Collective protection


Norway’s legal basis for collective protection in a mass flight situation is set out in the Immigration Act, Section 34.

What does collective protection entail?

The primary objective behind Section 34. Collective protection in a mass flight situation is to make it possible to carry out group assessment of asylum applications instead of processing them individually when so many people arrive in such as short time that the demand for processing individuals at reception centres and their applications becomes too great. 

Who decides?

It is up to the Government to determine when a situation qualifies as a mass flight situation, which is when the regulation becomes applicable. The King in Council also decides when the power to grant collective protection shall cease.  

Rights under collective protection

Pursuant to the Immigration Act, Section 34, residence permits that were granted via group assessment apply for one year and may be extended up to three years from the date on which the foreign national first received a residence permit. The permit does not provide a basis for a permanent residence permit, but after three years a temporary permit can be granted which may provide a basis for a permanent residence permit. After five years with such a permit, a permanent residence permit shall be granted provided that the conditions for holding the permit are still present and all other conditions are satisfied.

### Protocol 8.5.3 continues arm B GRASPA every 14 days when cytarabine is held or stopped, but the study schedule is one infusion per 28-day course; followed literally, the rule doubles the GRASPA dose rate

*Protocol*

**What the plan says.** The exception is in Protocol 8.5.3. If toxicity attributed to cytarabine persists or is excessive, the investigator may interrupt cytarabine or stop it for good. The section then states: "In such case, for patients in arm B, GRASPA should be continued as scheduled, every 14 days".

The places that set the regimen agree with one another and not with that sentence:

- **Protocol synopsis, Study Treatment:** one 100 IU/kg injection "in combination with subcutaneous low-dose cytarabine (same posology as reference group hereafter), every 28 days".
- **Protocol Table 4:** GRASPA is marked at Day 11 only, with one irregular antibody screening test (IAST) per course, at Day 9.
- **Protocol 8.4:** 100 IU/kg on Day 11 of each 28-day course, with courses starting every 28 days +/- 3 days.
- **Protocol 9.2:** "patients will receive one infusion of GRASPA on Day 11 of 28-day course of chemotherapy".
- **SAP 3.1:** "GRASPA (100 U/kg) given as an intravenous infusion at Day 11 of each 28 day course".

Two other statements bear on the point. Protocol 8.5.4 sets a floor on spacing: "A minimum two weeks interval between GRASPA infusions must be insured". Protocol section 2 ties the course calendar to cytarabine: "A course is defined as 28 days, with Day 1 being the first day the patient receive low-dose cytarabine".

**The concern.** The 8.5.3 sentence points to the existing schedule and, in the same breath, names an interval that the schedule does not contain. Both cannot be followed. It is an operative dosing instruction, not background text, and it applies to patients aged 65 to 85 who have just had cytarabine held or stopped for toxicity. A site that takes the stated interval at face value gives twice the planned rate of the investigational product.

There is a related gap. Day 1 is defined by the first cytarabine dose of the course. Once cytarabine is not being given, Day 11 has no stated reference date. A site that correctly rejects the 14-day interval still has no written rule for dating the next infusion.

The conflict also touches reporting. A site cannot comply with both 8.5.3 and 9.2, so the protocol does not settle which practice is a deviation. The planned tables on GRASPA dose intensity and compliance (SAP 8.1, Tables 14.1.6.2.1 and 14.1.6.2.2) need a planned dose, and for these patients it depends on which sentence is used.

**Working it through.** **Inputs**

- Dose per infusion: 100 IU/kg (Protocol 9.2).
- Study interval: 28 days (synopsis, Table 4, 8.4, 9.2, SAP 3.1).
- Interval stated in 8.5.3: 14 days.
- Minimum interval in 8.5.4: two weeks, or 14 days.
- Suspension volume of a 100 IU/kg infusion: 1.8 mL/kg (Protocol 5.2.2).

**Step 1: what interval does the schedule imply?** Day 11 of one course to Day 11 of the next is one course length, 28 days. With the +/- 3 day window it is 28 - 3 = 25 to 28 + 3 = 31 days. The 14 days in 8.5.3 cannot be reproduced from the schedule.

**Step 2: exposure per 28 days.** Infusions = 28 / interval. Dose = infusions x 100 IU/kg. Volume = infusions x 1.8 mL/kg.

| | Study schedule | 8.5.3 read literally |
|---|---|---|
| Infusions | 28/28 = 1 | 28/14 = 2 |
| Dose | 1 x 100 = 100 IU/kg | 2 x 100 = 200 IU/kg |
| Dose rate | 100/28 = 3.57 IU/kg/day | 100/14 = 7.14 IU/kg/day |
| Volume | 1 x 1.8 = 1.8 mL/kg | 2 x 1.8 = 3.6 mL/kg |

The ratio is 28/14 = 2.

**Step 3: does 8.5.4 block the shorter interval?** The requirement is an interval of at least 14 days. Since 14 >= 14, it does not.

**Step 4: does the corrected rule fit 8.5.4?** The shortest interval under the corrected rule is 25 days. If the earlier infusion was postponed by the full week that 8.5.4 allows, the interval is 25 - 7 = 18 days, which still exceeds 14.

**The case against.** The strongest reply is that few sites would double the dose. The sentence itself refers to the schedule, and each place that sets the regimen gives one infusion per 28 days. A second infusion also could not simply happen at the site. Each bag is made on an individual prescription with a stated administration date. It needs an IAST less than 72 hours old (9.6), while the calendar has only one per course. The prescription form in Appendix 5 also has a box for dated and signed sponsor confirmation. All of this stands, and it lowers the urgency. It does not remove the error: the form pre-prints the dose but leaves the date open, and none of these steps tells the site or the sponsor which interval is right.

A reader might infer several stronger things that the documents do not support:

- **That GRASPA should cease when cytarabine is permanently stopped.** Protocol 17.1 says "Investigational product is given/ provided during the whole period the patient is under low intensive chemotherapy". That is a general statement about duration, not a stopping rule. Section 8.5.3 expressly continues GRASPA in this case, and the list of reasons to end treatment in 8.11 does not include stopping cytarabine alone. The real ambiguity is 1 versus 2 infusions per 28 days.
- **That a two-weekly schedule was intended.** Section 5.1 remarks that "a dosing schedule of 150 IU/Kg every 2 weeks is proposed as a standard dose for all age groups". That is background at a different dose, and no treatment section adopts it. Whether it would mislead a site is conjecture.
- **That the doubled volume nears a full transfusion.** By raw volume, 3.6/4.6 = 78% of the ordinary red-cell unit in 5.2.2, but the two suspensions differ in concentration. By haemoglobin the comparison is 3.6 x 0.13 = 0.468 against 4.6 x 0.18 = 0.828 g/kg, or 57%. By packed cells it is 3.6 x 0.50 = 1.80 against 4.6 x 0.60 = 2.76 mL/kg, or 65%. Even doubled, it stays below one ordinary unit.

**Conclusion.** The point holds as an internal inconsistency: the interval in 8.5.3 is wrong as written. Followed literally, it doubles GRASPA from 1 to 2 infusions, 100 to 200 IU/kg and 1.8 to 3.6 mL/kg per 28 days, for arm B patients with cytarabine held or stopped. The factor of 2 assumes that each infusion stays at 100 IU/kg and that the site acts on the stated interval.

Section 34 establishes that an application for protection (asylum) may be suspended for a period not exceeding three years from the date on which the foreign national received a permit. After three years or after the power to grant collective protection has ceased, UDI will only process an application if an applicant explicitly states that they wish to have their application for asylum reviewed. 

Use of collective protection in the past 

Collective protection has been used twice before, first in connection with the masses in flight from Bosnia early on in the 1990s, and then in connection with masses of people fleeing Kosovo at the end of the 1990s. 

A common factor in both situations was that many people from the same place came to Norway in a short time. Both groups were granted temporary permits in Norway. It was anticipated that they would return to their home countries if it became feasible within a reasonable period of time. 

In Bosnia, war and unrest dragged on over time, and all those who wanted to stay in Norway were allowed to do so. In Kosovo hostilities quickly came to an end, and those who had fled ethnic persecution were able to return. Most of the refugees who arrived from Kosovo in summer 1999 travelled back home that autumn. 

 

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